A review published in Transfusion Medicine Reviews discussed the 2 therapeutic approaches and their pros and cons for treating cold agglutinin disease (CAD).
In recent years, a better understanding of cold agglutinin disease (CAD) has produced targets for treatment mostly based on 2 steps in the disease process. Bendamustine plus rituximab addresses clonal B-cell lymphoproliferation, and the anti-C1s monoclonal antibody sutimlimab is an extensively researched approach to mitigate complement-mediated hemolysis. A review published in Transfusion Medicine Reviews discussed these therapeutic approaches and their pros and cons for CAD treatment.
CAD is a rare hemolytic disorder that accounts for a small portion of autoimmune hemolytic anemias (AIHAs) and is mediated by antibodies called cold agglutinins (CAs). CAD is characterized by symptoms that include anemia of varying degrees, compensated hemolysis, fatigue, and cold-induced circulatory symptoms, such as acrocyanosis.
Clonal B-cell lymphoproliferation and complement-mediated hemolysis are major aspects of CAD pathogenesis, and each can be targeted for treatment in patients with symptomatic anemia or other clinical manifestations affecting quality of life. For patients with mild symptoms, management with thermal protection can be sufficient.
Bendamustine-plus-rituximab therapy is the newest and most efficacious regimen targeting B cells and outperforms options such as rituximab monotherapy, bortezomib monotherapy, or fludarabine plus rituximab. And although ibrutinib is a promising novel option, it has not been confirmed in prospective trials.
The safety and efficacy of bendamustine/rituximab was the focus of the CAD5 prospective, non-randomized, multicenter trial in Norway. B cells are not specifically targeted by bendamustine, but in this regimen, it enhances the B-cell–targeting effect for CAD treatment. Overall, 71% of patients responded to treatment in the study, 40% met complete response (CR) criteria, and 31% had a partial response. Although 33% of patients experienced grade 3-4 neutropenia, only 11% of patients experienced infections. The 5-year sustained response rate was 77%, and the overall response rate (ORR) improved to 78% at a later follow-up. The prospective design and strict diagnosis and CR criteria were strengths of the trial, and the results overall suggest it is safe and effective, with a high ORR and CR rate.
Complement-directed therapy is a newer approach to CAD treatment, with blockades at C1, C3, and C5 studied in this context. C1 inhibition with sutimlimab is the most researched complement-directed approach for CAD thus far.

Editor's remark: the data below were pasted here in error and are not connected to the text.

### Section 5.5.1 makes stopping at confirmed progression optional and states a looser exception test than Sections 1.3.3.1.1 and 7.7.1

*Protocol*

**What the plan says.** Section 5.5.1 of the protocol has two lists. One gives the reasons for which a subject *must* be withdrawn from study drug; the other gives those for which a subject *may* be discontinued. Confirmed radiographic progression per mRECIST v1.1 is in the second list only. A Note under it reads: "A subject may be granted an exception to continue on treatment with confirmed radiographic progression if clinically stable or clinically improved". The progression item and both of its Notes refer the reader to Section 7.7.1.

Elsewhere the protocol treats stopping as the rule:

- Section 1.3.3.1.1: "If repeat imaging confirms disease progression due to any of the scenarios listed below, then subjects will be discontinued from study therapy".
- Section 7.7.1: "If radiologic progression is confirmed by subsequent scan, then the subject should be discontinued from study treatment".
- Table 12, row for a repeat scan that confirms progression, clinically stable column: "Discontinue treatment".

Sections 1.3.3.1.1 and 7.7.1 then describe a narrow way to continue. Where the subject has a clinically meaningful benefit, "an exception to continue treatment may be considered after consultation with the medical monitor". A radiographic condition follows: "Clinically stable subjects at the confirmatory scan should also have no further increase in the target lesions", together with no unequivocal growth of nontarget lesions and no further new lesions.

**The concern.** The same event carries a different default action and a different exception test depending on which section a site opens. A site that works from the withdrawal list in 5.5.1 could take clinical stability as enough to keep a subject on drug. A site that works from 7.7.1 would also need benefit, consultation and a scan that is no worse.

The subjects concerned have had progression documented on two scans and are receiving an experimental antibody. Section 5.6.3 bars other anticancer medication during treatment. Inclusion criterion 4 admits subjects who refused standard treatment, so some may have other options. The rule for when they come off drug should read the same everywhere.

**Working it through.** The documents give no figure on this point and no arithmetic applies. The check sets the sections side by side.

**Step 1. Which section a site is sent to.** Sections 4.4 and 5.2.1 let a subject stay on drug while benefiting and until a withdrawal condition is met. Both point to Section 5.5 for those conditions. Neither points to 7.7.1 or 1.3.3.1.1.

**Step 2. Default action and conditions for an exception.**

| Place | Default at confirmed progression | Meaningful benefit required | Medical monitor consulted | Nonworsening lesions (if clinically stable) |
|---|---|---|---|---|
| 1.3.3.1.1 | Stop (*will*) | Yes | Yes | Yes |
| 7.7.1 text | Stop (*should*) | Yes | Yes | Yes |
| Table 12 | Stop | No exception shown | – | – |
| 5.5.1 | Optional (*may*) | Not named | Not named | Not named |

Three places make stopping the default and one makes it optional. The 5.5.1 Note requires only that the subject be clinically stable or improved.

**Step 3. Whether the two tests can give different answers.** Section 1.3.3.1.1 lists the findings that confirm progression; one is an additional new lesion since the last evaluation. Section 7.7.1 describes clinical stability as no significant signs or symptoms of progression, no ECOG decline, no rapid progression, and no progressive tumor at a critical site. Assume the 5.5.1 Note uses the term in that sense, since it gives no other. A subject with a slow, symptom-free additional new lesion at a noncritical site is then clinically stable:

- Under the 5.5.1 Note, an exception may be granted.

The phase 2/3 Cardinal study and the phase 3 Cadenza study both assessed sutimlimab’s safety and efficacy in patients with CAD. In the Cardinal study of 24 patients with symptomatic CAD who had a recent transfusion history, 54% met the primary end point of hemoglobin levels at or above 12 g/dL or a hemoglobin increase of at least 2 g/dL after week 5 without transfusions or protocol-prohibited medications. Ninety-two percent of patients experienced adverse events, but none were confirmed to be related to the regimen.
In the randomized, placebo-controlled, double-blind Cadenza trial of 42 patients dependant on blood transfusions, the primary end point was hemoglobin increase of at least 1.5 g/dL and transfusion avoidance. In the treatment arm, 73% of patients met the end point criteria. Fatigue scores also improved, and the therapy was well tolerated. The authors note there may be a risk of infection with encapsulated bacteria during complement inhibition treatment, which can be minimized by selective pathway inhibition. Sutimlimab was approved by the FDA to treat CAD in February 2022.
“Comparison between B-cell–directed therapy and complement inhibition should be done with caution, as comparative studies have not been performed and are unlikely to be undertaken,” the authors wrote. “Furthermore, the end points and response definitions were not identical in the 2 groups of studies, implying that rates and depths of responses cannot be compared head to head.”
Both treatments have high response rates and CR rates. However, sutimlimab is faster acting and has a lower toxicity profile. Bendamustine/rituximab is a temporary treatment, while sutimlimab is indefinite and has higher costs.
Overall, the treatment route should depend on the individual patient, the authors concluded. Each has pros and cons, but both have shown high response rates and have made CAD a treatable disease. The authors also emphasized that clinical trials should also be considered for patients with CAD who require treatment.
Berentsen S, Tjønfjord GE. Current treatment options in cold agglutinin disease: B-cell directed or complement directed therapy? Transfus Med Rev. Published online August 28, 2022. doi:10.1016/j.tmrv.2022.05.001